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Old 10-26-2009, 09:31 PM  
Staci_25
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will try that.... perhaps tomorrow- i'm in town for one more day and should have enough time!



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Old 11-01-2009, 02:01 PM  
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the grout does (miraculously) appear to be a dark grey or black color! Now the question comes: will it hurt the color or the grout to bleach the tile?



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Old 11-02-2009, 12:29 AM  
Nestor_Kelebay
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That depends on whether the black colour of the grout is due to a black dye added to the grout when they were mixing it, or if it was black pigments (like carbon dust) that was added to the grout to make it black.

There are three chemicals that all work by breaking down into more stable forms;
1. Bleach (which is NaOCl) which breaks down to form salt water, and in so doing, releases a lone oxygen atom.
2. Ozone (which is O3) which breaks down to form O2 and a lone oxygen atom.
2. Hydrogen peroxide (HOOH) which breaks down to form H2O and a lone oxygen atom.

It's that lone oxygen atom that's released when all of these chemicals spontaneously break down that does all the work. That lone oxygen atom is the horny drunken sailor of the chemical world. It'll react with anything that's unstable enough to react. It's those lone oxygen atoms that get released from bleach, Ozone and hydrogen peroxide that react with organic molecules (including dyes) and break them into small pieces. Those small pieces don't absorb certain frequencies of light the way the original molecule did, and so bleached dyes become colourless, or the same colour as the underlying fabric, usually white.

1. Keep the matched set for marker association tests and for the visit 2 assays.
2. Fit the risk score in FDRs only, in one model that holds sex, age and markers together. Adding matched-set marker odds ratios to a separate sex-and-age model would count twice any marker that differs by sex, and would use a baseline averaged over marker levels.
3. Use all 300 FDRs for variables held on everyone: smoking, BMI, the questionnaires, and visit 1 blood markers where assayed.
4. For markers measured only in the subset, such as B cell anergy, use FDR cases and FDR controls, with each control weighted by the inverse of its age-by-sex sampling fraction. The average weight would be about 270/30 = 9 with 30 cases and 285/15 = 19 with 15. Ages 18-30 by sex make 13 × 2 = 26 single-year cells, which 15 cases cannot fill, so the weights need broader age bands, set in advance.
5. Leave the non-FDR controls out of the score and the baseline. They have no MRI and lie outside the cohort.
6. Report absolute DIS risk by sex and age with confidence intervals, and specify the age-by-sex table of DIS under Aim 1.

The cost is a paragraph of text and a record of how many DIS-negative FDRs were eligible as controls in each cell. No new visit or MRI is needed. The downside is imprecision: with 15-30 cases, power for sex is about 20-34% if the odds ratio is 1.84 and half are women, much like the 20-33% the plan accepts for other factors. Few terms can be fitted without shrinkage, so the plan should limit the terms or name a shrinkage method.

Ditto for odors. An ozone machine is the biggest gun in the arsenal when it comes to eliminating odors. When people die in a house (or car) and the body isn't discovered until neighbors start complaining about the awful smell coming from the house, it's an ozone machine they use to kill the smell before the forensics team goes in to see if there was any foul play involved. The ozone produced by those machines spontaneously breaks down to O2, and the released lone Oxygen atom reacts with the organic molecules causing the smell, and thereby breaks them down into small bits, none of which affects the olefactory glands in your nose the same way as the original molecule did. So, even though pieces of those original organic molecules are still floating around in the air, you no longer smell a stench like you did before.

It's those same lone oxygen atoms that disinfect when you clean something with bleach. The lone oxygen atoms react with organic molecules and break them to bits, and that's lethal to anything living, like germs and bacteria. A germ can't have it's organic molecules broken to pieces and still survive.

So, if the black colour in the grout comes from a dye, then I'd be concerned the bleach would affect the colour of the grout. However, the black pigments most commonly used in paints, inks, leather and paper processing is actually carbon soot. Yep, the same stuff as you find on the inside of your car's tail pipe is also what makes some of the most expensive paints and inks in the world black in colour. If your grout is black because carbon dust was added to it when it was being made, then the bleach won't affect it. So far as I know, carbon soot is the most colourfast pigment known. No matter how much UV light, or heat or anything you expose it to, it remains jet black.



But, try the bleach in an inconspicuous area just to be on the safe side.

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Old 11-02-2009, 12:48 AM  
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you're just full of information! Is there a pocket version of you that I can download to my palm for instant access? hahaha

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